Last week, I experienced the moment that every skier and snowboarder yearns for during a long summer of BBQs, boardshorts, and warmth: the first turns of the ski season. This season’s first day did not disappoint as there is a lot of fluffy powder to enjoy. In fact, some Tahoe-Truckee region ski resorts already have snowpacks that are 108% of average for this time of year!
As a snowboarder who loves riding powder above all else, I’ve become a bit of a snow forecasting nerd. Knowing that many other “powder hounds” exist in California and beyond, I thought I’d share some of the resources I use to predict when and where the best fluff is going to fall.
As we all know, snow is not just a surface to play on, it also serves as the state’s largest reservoir and provides Californians with water well into the summer. Unfortunately, climate change is predicted to wreak havoc on Sierra snowpack by the end of this century. The recently released California’s Fourth Climate Change Assessment for the Sierra Nevada region predicts that under the worst emissions scenario, the April snowpack in places under 8,000 ft in elevation will likely not exist for most areas. I can’t help but think of what that means for snowboarding in my favorite place on the planet. However, that statistic’s implications not only for skiing but for Californians everywhere, for me, is the most powerful motivator to work on mitigating and adapting to climate change.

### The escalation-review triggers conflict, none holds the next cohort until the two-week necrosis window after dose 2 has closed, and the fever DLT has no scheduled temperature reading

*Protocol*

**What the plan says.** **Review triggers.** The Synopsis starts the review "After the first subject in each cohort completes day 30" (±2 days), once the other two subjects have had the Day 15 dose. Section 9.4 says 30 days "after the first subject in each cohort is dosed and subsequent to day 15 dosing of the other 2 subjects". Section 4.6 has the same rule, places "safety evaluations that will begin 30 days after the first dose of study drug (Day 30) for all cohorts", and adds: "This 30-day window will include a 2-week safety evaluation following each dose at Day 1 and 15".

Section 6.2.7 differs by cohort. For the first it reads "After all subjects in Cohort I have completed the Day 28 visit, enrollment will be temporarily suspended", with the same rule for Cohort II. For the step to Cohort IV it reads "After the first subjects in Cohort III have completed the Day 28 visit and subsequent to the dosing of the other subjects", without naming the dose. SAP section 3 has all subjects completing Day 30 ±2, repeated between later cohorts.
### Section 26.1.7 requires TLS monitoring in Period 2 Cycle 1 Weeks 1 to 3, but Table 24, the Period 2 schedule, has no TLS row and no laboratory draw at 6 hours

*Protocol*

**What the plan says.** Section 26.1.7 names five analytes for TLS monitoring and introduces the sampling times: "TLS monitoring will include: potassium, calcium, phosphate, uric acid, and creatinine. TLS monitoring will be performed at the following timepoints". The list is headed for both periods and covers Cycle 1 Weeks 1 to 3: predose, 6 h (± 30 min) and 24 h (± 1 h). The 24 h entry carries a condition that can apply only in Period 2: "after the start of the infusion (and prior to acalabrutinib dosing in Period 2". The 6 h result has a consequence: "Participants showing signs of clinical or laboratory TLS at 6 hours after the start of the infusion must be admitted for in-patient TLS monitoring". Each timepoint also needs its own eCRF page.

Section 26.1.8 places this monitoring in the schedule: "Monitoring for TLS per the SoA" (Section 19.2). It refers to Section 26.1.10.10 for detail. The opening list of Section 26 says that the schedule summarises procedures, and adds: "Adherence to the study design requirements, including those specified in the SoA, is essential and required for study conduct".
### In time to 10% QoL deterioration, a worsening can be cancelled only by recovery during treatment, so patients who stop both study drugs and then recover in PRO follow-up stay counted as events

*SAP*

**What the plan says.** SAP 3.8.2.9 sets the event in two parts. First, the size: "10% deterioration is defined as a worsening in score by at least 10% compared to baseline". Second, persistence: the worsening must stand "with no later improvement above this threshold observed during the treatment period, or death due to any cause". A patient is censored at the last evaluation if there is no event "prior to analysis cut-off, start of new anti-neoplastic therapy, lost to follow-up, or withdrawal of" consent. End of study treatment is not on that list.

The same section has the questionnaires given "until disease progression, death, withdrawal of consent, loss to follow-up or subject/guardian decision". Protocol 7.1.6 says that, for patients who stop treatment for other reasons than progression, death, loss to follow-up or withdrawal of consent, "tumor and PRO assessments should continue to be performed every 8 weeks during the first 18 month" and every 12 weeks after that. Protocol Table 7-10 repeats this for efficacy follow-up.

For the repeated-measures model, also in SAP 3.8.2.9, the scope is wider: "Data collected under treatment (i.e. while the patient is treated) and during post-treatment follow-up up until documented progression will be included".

What the Fourth Climate Assessment is missing, however, is the role of effective snow-dancing in increasing Sierra snowpack. Perhaps my next blog will focus on that important component of the ski season. For now, let’s focus on the snow we have, mitigating climate impacts for the future, and having a fun, safe, and snowy winter!